“We welcome the DNR taking this step forward.”

However, that step is small, she noted: 10,000 acres is about 0.5% of MNR Forest Trust Lands. “That’s a good thing, but we’re interested in what MNR is doing with the remaining 1.99 million acres,” Baker said. “We would like to see the DNR use this as a starting point and manage state lands holistically for the climate.”

In a statement late Tuesday, Travis Joseph of the American Forest Resource Council, a logging industry trade association, said the reserve adds too much to other policies already in place to conserve forests that place near the half of the DNR trust lands in western Washington. out of harvest limit.

“We are concerned that Commissioner Franz is moving forward without analysis or recognition of the consequences to tie the future of the Department, Washington’s forestry workers…and our public forests to complex and contentious financial markets with uncertain environmental outcomes. “Joseph said.

As the people go on, so do the trees.

The large Douglas fir from the Echo System sale is in full swing as it enters its second century – this is just the beginning of a magnificent species like the Doug fir, which can live 800 years or more, noted Mainwaring.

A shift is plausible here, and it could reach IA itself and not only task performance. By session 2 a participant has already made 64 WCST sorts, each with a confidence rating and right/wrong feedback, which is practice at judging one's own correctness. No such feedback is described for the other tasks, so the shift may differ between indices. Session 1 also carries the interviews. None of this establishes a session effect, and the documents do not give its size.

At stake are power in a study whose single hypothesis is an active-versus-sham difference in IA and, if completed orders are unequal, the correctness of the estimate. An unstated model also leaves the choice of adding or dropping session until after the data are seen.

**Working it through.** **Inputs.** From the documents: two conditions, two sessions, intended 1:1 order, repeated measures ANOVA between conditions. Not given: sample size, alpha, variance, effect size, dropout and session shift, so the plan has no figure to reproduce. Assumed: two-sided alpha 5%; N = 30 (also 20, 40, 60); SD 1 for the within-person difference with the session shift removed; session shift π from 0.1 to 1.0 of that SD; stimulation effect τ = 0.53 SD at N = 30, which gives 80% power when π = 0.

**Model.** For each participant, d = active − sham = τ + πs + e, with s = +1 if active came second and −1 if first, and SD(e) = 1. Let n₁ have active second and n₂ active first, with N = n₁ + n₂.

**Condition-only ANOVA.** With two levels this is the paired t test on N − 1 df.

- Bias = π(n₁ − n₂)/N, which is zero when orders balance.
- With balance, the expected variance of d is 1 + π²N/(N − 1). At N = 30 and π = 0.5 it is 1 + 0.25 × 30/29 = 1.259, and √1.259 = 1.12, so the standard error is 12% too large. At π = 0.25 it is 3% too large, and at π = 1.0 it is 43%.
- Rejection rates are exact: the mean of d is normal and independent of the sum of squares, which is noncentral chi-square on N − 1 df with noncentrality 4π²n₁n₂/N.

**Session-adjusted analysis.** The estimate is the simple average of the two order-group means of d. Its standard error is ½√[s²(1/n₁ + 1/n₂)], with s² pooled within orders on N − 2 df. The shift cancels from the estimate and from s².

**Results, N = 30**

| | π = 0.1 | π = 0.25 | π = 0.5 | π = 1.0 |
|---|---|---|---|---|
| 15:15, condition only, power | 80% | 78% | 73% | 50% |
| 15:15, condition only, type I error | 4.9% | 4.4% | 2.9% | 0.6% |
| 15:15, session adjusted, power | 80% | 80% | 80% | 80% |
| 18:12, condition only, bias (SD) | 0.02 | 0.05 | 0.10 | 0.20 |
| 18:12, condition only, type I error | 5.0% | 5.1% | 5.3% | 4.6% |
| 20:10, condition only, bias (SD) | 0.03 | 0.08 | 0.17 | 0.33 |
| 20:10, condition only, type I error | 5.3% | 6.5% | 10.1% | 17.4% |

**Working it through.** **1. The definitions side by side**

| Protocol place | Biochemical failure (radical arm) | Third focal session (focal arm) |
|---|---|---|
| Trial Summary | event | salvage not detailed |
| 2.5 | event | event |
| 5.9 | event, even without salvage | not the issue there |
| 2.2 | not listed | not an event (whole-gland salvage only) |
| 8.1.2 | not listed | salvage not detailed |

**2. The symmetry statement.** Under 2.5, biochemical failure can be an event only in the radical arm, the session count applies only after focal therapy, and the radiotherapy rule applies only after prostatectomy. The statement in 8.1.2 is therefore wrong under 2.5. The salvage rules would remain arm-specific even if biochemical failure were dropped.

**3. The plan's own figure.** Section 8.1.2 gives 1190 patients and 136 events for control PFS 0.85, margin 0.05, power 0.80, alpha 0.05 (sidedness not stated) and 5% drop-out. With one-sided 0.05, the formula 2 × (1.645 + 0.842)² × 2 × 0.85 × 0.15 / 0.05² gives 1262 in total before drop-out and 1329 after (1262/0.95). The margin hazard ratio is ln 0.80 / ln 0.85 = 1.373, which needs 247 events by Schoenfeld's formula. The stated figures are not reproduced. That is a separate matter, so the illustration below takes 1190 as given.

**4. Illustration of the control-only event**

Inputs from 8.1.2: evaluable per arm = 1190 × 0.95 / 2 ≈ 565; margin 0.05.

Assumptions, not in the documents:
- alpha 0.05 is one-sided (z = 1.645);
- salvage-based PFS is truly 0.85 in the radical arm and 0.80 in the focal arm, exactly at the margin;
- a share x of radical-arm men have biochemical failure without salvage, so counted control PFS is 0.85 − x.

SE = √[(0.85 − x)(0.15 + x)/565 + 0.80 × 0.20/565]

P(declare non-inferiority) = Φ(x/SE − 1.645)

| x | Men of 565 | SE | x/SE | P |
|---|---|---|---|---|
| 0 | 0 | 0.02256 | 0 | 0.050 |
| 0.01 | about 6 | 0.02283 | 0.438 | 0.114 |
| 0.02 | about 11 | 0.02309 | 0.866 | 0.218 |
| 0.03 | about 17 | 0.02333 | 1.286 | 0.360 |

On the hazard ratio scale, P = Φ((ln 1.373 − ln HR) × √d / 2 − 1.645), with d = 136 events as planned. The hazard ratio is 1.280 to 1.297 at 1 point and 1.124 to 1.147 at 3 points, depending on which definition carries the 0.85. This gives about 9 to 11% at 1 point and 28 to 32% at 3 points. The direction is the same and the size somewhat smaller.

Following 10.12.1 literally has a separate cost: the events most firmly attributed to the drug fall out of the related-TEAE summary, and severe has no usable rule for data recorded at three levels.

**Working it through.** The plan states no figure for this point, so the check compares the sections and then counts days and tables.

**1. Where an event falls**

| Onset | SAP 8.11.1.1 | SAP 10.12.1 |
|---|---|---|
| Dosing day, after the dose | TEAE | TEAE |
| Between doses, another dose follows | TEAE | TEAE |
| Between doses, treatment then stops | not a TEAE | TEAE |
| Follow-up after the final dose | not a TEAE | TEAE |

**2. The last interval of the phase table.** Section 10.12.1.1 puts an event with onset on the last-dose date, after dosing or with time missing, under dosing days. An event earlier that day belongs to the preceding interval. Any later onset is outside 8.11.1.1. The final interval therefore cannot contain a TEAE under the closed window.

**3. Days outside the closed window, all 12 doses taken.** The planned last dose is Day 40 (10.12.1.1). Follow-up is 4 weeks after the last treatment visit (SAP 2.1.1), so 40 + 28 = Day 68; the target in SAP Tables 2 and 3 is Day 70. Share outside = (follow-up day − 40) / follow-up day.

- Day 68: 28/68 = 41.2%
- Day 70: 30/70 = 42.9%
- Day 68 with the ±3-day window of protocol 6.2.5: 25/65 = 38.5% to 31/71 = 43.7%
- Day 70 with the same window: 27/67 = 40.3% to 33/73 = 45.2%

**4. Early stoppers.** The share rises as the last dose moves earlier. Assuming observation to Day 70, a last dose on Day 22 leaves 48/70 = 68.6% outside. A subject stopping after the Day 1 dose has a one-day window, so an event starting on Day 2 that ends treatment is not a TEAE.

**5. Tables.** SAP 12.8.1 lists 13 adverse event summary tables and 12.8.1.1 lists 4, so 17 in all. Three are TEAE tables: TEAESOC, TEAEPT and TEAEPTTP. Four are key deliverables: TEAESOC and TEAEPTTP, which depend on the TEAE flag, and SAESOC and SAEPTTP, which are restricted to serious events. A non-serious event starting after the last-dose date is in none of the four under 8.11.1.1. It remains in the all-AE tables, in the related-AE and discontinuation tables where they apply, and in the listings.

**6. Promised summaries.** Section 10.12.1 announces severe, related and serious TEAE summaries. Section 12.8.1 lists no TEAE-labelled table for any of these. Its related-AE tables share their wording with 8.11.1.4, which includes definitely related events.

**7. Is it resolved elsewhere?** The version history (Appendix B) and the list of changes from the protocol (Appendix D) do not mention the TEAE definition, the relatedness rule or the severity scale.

This forest grew after a fire in 1790. It was logged by hand in 1850, the logs being dragged by teams of oxen. Many trees were left behind – and today many have grown to massive size.

All around the forest are giant trees, some sprouted from the stumps of the forest blackened by this fire. It is a place rich in wildlife.

A trunk was bare where a black-tailed deer had recently rubbed the velvet of its antlers. The trees were chiseled by woodpeckers looking for grubs, the woodchips scattering yellow all over the ground. The canopy grew into the cover favored by flying squirrels.

Fallen logs and windfall rotted into the debris that feeds the ground and the next generation of trees. The understory was a tangle of salal, bilberry, and ferns. The first trill of spring shone white in the shaded forest floor.

It is not an old growth forest. “We’ve cut too many old growth forests,” Mainwaring said. In many places, “It’s the best we have left.”

He put away his coring equipment and tapped the thick, mossy bark of the tree as he emerged from the woods. “You’re just a youngster,” he said. “No offense, you are beautiful. But still, just a sapling.

That now will happen to become old.